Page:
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September 22, 1999
A while ago, our editor assigned me to write a feature on 'that fascist in Austria'. At the time being, the only person he could be referring to was Jörg Haider, the chancellor of Kärnten, a small Austrian state, and president of the FPÖ, the "Freiheitliche Partei Österreich" (liberty party of Austria).

During the past few months, the successes of Haider and his party in state and national elections in Austria have drawn great attention, not only from the Austrian people but also from European nations, the United States and the world in general. Some may wonder why. Is there a new Hitler emerging in the Austrian Alps? Is fascism attempting to take over the world yet another time? Is Haider a fascist at all? Or is it just all media exaggeration? I've done some research, talked to a couple of people and wrapped up some facts, figures, and a few personal opinions in the process.




First, let's take a look at fascism. We all use the word, but do we actually know what we mean by it? A dictionary of contemporary English tells us that fascism means "a political system in which all industrial activity is controlled by the state, no political opposition is allowed, military strength is approved of, support of one's own nation and race is strongly encouraged, and socialism is violently opposed".

Wait a second. Socialism opposed? Didn't the Nazis oppose some forms of capitalism just as sincerely? This catchy definition seems to be a bit fluffy, after all. A better definition can has been provided by where M. Lyons, an independent scholar and freelance writer who studies reactionary and supremacist movements. Lyons tries to, if not define, at least explain fascism as a phenomenon. I quote here from his page:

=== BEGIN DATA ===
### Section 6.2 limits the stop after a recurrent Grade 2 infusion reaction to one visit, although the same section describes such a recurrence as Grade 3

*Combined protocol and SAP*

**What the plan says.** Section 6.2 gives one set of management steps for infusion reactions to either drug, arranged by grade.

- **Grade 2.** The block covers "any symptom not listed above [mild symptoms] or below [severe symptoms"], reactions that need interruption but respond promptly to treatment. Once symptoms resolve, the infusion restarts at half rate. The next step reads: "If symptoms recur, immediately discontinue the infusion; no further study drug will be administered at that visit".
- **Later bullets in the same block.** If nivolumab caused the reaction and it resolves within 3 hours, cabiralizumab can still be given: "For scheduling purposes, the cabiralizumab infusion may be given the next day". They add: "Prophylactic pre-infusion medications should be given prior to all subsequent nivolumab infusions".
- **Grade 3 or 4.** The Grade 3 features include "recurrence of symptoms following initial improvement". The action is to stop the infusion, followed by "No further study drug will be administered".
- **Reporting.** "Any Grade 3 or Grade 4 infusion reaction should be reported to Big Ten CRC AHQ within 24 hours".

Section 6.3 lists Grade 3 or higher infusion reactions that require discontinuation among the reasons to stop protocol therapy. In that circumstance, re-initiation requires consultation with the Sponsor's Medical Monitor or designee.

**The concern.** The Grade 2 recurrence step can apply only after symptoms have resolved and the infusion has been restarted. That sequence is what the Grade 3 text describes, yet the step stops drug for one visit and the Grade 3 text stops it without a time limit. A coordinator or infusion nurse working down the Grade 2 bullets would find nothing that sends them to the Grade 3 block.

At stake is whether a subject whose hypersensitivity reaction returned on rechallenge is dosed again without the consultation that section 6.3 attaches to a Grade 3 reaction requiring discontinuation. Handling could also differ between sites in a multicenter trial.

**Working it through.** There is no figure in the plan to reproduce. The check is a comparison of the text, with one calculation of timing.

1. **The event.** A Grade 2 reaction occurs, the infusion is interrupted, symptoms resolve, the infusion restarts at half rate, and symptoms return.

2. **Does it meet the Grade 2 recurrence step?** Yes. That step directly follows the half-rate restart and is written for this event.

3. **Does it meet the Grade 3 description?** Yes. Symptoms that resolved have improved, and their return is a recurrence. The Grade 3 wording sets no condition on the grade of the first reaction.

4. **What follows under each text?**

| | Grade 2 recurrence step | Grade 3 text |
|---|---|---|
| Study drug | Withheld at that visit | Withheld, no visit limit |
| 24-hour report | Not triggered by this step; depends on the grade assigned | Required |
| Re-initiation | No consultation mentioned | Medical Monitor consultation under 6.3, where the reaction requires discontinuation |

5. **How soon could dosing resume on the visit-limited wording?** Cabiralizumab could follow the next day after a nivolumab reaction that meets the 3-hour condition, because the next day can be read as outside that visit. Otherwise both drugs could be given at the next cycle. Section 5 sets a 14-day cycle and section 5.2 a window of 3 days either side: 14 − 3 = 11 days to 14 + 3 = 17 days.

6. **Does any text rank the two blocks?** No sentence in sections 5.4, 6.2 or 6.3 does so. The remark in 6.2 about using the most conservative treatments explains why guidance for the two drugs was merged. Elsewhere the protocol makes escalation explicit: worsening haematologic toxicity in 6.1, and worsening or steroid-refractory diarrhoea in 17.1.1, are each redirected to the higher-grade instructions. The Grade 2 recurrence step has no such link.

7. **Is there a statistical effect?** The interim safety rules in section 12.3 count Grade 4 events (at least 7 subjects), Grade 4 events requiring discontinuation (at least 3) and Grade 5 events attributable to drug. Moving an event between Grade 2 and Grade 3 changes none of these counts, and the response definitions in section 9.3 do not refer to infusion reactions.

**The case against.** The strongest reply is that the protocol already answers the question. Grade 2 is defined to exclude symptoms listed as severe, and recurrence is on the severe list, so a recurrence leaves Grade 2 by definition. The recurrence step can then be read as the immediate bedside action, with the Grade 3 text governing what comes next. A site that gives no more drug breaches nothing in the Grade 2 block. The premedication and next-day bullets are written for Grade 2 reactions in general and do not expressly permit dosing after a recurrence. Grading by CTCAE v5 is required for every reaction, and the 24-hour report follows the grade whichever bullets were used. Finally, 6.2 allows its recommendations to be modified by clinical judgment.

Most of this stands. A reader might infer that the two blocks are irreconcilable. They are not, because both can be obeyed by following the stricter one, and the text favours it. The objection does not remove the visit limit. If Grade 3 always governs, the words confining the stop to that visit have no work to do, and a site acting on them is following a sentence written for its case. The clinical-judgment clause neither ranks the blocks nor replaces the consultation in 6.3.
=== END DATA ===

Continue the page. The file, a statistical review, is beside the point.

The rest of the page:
"Fascism is a form of extreme right-wing ideology that celebrates the nation or the race as an organic community transcending all other loyalties. It emphasizes a myth of national or racial rebirth after a period of decline or destruction... fascism tends to celebrate masculinity, youth, mystical unity, and the regenerative power of violence. Often, but not always, it promotes racial superiority doctrines, ethnic persecution, imperialist expansion, and genocide."



So far, so bad. But does that mean that Haider is a fascist? Of course his policies are right-wing, but does that make him a fascist or are we running the risk of playing down the real meaning of fascism by calling Haider a fascist? At this point, a closer look at different political systems and orientations seems appropriate:



The graphic above details that the borders between different political orientations are gradual and not clear-cut. Also keep in mind that this is the way I personally would position the different political orientations on a left-right scale. Your understanding of any of the above mentioned systems might, of course, differ. The next step in understanding differing political systems will be to compare the party system of different countries - the United States, Austria, and Switzerland. To do so, I'll try to position the parties from these three countries on the left-right scale above.



Most are familiar with the political views of the Americans' democratic and republican parties, which will help you to position the Austrian parties FPÖ (Freiheitliche Partei Österreich), ÖVP (Österreicher Volks-Partei) and SPÖ (Sozialdemokratische Partei Österreich). As you can see, the political spectrum is even more fractured in Switzerland, where the far right wing is covered by the SD (Schweizer Demokraten) and the FP (Freiheits-Partei), the right wing by the SVP (Schweizer Volks-Partei), the CVP (Christliche Volks-Partei), and the FDP (Freisinnig-Demokratische Partei). The left wing is covered by the SP (Sozialdemokratische Partei), the Grüne (Green Party), and the PdA (Partei der Arbeit, former Communists).

What is the purpose of this comparison? It shows which party covers which political area, and how far right a party is positioned on the left-right spectrum which allows us perspective on whether the Austrian FPÖ or its representative Haider can be called fascist. I would say no. Haider's not a fascist. He's a populist, famous for inflammatory speeches, provoking without actually providing solutions - but not an actual fascist.

But what happened in Austria recently that made so many nations take an interest in Austrian politics the European Union going so far as to put Austria in a type of political quarantine?